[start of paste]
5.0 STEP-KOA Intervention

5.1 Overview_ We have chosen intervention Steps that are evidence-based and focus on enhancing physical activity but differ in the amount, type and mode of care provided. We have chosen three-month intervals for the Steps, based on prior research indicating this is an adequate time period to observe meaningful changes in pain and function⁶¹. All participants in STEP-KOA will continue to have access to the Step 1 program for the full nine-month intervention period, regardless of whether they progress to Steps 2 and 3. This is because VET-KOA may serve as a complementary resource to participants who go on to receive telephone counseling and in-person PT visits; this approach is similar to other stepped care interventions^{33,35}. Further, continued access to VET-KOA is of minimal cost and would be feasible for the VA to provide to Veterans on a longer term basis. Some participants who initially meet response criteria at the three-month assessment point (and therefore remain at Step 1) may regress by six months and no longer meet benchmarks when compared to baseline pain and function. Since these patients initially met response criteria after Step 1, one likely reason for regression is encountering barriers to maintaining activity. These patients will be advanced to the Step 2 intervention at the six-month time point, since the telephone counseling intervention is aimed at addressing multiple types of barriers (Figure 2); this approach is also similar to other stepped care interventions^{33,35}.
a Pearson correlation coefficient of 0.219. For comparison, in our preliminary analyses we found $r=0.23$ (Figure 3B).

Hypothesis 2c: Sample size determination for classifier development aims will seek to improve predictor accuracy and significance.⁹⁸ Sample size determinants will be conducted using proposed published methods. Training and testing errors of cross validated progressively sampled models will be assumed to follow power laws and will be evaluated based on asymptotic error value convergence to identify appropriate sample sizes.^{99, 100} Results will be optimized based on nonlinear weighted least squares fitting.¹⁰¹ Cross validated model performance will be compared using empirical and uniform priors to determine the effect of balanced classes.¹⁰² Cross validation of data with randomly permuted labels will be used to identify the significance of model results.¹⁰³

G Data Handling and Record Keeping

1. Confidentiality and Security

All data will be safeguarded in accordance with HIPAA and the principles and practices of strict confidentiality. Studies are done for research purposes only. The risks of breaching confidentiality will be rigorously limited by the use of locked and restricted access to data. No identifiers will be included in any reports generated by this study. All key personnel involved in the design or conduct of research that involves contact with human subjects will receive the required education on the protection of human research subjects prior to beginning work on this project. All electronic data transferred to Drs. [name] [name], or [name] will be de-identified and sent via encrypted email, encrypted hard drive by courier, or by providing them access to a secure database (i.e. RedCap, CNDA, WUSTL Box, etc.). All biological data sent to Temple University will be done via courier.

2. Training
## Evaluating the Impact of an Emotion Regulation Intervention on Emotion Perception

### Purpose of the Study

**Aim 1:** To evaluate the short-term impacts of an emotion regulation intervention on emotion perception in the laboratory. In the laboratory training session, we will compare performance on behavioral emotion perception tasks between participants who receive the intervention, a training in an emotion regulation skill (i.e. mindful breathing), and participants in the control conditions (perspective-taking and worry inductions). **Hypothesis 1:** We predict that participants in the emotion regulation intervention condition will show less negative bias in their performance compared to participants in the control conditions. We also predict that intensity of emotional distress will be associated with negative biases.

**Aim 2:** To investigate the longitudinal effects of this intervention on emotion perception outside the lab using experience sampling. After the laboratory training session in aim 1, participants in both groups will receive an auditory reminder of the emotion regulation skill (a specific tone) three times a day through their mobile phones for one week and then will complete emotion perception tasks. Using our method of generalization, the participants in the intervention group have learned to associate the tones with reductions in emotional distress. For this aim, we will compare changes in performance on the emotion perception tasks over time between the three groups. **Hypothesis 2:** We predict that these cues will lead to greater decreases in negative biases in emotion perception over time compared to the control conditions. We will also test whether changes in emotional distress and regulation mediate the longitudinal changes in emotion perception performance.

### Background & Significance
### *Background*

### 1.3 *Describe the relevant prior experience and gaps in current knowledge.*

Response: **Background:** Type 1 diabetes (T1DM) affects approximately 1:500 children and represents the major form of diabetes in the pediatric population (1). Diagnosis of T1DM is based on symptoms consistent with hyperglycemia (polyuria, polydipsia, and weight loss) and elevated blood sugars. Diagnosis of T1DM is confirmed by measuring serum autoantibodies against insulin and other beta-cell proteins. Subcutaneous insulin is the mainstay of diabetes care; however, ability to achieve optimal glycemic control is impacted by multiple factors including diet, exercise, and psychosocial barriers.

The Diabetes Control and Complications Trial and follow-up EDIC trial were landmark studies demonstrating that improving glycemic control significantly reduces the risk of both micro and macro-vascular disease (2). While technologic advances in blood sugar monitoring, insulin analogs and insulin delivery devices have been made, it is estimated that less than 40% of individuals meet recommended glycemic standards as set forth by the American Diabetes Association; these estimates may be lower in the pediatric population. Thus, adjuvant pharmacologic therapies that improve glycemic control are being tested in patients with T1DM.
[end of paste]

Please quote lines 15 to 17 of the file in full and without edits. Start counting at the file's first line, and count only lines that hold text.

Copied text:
### 1.3 *Describe the relevant prior experience and gaps in current knowledge.*

Response: **Background:** Type 1 diabetes (T1DM) affects approximately 1:500 children and represents the major form of diabetes in the pediatric population (1). Diagnosis of T1DM is based on symptoms consistent with hyperglycemia (polyuria, polydipsia, and weight loss) and elevated blood sugars. Diagnosis of T1DM is confirmed by measuring serum autoantibodies against insulin and other beta-cell proteins. Subcutaneous insulin is the mainstay of diabetes care; however, ability to achieve optimal glycemic control is impacted by multiple factors including diet, exercise, and psychosocial barriers.

The Diabetes Control and Complications Trial and follow-up EDIC trial were landmark studies demonstrating that improving glycemic control significantly reduces the risk of both micro and macro-vascular disease (2). While technologic advances in blood sugar monitoring, insulin analogs and insulin delivery devices have been made, it is estimated that less than 40% of individuals meet recommended glycemic standards as set forth by the American Diabetes Association; these estimates may be lower in the pediatric population. Thus, adjuvant pharmacologic therapies that improve glycemic control are being tested in patients with T1DM.